After my first encounter with Barbara at the diner, I found myself sitting at the counter there quite a lot drinking a slowly-cooling cup of coffee that I milked for every last penny. I couldn’t afford much, so regular meals at the diner were out of the question, but I wanted to be near the beautiful, young waitress who bounded across the floor delighting the oft-weary customers who trundled through the doors of the diner.
She remembered me right away that first day I re-appeared in the diner after we’d met, and she wasn’t shy about talking to me. I took it to mean she was interested in me, but in truth, she treated everyone that way given her outgoing nature. Nevertheless, I’d drag myself to the diner every morning after my night shift and order my single cup of coffee and bask in the light of her presence.
It didn’t take long for me to ask her out, and to my surprise, she readily accepted my promise of a date. She had to ask for a weekend evening off, so it took a couple of weeks before we could actually go on the date. I remember that those two weeks were the longest of my young life. I’d visit her every day and we’d count down the days left until we could have some time together outside the diner. She seemed as genuinely as excited as I was.
I took her to see The Pink Panther, and I guess I enjoyed the movie, and maybe she did too, but to be honest, I don’t remember much about it. I remember touching her hand at one point during the movie and watching her laugh at the funny parts. In the fuzzy glow of long ago, our relationship seemed preordained yet mysterious. I couldn’t really explain how I felt about her. Maybe she had a sixth sense about where we were headed, but if she did, she never shared it with me. All I knew was that I loved her, and when I eagerly proposed to her six months later in the fall of 1964, she had already decided that she’d say yes.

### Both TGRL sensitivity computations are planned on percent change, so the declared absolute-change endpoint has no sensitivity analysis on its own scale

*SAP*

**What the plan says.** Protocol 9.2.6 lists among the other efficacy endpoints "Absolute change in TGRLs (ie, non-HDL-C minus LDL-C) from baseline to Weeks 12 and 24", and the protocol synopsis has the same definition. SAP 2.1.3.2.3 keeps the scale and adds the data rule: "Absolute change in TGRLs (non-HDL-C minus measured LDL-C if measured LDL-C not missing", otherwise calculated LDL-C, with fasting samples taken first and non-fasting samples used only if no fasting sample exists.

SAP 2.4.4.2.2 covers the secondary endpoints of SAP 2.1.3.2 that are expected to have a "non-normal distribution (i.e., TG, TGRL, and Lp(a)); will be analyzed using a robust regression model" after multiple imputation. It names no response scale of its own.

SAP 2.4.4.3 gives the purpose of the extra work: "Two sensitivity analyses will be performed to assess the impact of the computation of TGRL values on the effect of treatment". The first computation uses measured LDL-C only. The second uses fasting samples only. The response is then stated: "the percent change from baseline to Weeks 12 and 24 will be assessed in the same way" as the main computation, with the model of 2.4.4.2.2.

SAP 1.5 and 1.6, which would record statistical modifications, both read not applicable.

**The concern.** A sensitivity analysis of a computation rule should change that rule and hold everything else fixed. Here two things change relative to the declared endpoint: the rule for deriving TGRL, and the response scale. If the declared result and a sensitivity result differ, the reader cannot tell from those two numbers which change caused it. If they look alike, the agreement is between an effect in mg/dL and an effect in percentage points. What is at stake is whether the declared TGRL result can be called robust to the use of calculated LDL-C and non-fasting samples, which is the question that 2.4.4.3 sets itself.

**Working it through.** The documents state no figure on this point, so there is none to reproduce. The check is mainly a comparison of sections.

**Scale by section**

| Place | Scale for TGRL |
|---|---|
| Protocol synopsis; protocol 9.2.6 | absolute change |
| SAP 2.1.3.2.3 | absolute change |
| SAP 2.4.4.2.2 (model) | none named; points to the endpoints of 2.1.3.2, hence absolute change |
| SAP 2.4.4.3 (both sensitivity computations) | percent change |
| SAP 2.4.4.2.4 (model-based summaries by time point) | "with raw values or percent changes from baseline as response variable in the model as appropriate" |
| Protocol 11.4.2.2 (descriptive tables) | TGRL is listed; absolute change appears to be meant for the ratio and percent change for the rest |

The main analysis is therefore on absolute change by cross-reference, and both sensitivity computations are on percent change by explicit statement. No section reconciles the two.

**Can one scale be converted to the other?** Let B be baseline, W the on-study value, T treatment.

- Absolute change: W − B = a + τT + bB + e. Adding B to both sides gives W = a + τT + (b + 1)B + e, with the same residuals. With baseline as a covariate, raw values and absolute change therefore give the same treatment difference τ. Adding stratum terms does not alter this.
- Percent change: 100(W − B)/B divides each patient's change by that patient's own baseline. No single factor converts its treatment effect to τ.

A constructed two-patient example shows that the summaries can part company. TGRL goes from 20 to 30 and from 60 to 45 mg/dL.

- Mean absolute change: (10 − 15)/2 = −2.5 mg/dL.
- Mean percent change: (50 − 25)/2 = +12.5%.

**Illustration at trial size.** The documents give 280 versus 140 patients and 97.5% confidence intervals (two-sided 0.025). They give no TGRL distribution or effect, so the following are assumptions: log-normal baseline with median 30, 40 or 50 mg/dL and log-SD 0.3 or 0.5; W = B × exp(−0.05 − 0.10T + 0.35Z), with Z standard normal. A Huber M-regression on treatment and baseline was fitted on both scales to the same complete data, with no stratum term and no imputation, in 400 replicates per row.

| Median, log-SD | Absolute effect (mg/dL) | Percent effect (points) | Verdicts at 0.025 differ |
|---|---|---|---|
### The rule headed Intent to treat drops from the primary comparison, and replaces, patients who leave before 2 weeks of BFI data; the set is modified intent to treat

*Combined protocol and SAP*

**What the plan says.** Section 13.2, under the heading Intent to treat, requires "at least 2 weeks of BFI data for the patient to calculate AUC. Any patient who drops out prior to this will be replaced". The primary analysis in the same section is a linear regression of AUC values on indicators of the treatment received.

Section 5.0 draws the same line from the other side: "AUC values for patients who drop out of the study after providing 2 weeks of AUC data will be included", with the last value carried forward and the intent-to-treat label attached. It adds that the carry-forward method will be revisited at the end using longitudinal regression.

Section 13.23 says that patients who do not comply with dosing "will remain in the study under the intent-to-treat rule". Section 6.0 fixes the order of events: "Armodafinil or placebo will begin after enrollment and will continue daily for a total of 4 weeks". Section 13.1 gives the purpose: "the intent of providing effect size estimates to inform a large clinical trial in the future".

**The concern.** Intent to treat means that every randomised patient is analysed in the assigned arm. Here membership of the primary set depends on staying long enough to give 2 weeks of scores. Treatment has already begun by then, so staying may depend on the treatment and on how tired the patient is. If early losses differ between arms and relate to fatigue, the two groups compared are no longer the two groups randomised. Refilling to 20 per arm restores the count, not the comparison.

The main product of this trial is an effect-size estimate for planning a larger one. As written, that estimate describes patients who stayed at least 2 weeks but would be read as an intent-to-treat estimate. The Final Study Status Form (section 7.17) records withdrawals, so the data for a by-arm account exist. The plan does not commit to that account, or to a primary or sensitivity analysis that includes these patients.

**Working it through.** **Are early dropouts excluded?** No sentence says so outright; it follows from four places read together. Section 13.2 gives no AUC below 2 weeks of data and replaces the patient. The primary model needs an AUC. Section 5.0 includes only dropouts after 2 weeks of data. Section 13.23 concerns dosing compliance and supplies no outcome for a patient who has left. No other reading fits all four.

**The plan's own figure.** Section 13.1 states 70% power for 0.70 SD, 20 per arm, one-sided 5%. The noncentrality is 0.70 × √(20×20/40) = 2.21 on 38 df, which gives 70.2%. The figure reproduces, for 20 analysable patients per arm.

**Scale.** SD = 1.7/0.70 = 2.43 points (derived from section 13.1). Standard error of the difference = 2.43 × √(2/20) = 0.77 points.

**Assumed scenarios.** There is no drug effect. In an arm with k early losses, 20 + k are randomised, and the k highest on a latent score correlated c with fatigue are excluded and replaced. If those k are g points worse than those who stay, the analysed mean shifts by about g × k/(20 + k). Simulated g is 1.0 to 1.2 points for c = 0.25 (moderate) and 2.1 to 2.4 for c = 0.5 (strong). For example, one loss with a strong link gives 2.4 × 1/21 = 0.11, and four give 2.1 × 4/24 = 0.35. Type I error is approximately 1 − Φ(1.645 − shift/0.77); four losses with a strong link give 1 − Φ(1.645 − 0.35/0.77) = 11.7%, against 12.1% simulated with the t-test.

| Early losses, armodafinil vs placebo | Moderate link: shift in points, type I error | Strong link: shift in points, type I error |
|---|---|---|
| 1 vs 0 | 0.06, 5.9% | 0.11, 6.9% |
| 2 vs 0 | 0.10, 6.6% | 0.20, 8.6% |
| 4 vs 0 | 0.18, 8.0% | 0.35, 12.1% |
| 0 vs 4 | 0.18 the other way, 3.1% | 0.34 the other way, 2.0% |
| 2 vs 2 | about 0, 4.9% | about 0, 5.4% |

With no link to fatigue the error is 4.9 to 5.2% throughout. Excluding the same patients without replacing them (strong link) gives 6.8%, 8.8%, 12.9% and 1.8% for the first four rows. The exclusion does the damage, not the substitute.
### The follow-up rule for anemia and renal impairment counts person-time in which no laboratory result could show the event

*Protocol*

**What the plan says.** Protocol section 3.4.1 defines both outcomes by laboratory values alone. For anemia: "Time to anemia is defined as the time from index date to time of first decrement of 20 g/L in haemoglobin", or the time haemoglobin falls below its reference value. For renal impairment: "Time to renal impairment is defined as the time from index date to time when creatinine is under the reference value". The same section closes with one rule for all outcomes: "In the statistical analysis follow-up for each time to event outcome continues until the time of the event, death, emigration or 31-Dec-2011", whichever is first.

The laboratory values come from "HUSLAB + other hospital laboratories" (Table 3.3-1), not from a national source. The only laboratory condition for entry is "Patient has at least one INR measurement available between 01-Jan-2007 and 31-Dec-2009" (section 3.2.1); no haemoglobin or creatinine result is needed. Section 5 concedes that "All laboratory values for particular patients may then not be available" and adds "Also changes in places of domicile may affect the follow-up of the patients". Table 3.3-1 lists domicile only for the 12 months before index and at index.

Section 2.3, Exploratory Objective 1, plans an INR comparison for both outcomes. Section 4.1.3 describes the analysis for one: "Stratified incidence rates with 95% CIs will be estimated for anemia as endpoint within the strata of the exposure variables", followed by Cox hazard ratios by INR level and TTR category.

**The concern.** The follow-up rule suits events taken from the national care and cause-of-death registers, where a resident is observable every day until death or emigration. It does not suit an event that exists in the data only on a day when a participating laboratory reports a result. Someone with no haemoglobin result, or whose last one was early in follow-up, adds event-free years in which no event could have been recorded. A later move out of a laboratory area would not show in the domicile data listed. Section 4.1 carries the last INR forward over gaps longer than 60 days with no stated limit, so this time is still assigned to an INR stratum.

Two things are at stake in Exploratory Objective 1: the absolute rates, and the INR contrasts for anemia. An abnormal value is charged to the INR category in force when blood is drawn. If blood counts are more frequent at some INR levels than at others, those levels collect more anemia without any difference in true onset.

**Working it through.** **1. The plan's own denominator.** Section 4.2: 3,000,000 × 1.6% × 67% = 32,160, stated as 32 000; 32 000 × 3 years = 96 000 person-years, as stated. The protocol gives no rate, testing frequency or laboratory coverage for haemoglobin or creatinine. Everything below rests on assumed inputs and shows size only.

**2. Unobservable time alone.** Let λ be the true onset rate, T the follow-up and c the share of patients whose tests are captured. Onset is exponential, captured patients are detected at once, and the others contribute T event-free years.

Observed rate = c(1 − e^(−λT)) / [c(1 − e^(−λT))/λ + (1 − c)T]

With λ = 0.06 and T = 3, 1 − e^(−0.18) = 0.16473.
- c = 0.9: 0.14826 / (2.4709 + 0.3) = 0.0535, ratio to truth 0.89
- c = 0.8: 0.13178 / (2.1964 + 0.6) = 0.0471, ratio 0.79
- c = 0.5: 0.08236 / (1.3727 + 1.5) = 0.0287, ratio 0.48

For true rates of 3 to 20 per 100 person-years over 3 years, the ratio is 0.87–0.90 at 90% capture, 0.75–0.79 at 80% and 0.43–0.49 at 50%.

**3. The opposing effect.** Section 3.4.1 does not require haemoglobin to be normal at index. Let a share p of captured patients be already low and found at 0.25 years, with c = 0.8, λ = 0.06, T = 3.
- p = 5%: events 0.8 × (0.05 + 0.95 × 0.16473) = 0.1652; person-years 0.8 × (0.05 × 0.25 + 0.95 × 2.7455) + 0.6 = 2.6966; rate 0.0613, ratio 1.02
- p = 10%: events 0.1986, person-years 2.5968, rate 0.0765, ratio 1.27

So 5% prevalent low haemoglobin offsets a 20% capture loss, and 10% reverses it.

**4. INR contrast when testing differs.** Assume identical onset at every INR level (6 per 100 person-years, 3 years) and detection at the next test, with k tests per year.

We married in the glorious spring of 1965 with just our parents and siblings present. My cousin still worked at the mill and couldn’t get off to attend our wedding. We’d lived together until my wedding, but the vigor and frequency of our conversations had faded. He never said anything of the sort, but I felt he was jealous of my relationship with Barbara. I tried to keep in touch with him as much as possible until Barbara and I moved out of the city a year later. After that, I only saw him at family reunions until he died of a heart attack when he was 50 years old.
I had taken a job with a new delivery company as a supervisor in 1966, and that job gave Barbara and me the opportunity to move out of the city and into a small house that greatly improved our living conditions. We still lived paycheck to paycheck at the time, but that house made us feel wealthy. It had a tiny yard with an actual white, picket fence in the front. I loved that house, and I think about it often. Those years we spent alone there represented the best ones of our lives together despite the struggles we had trying to have children.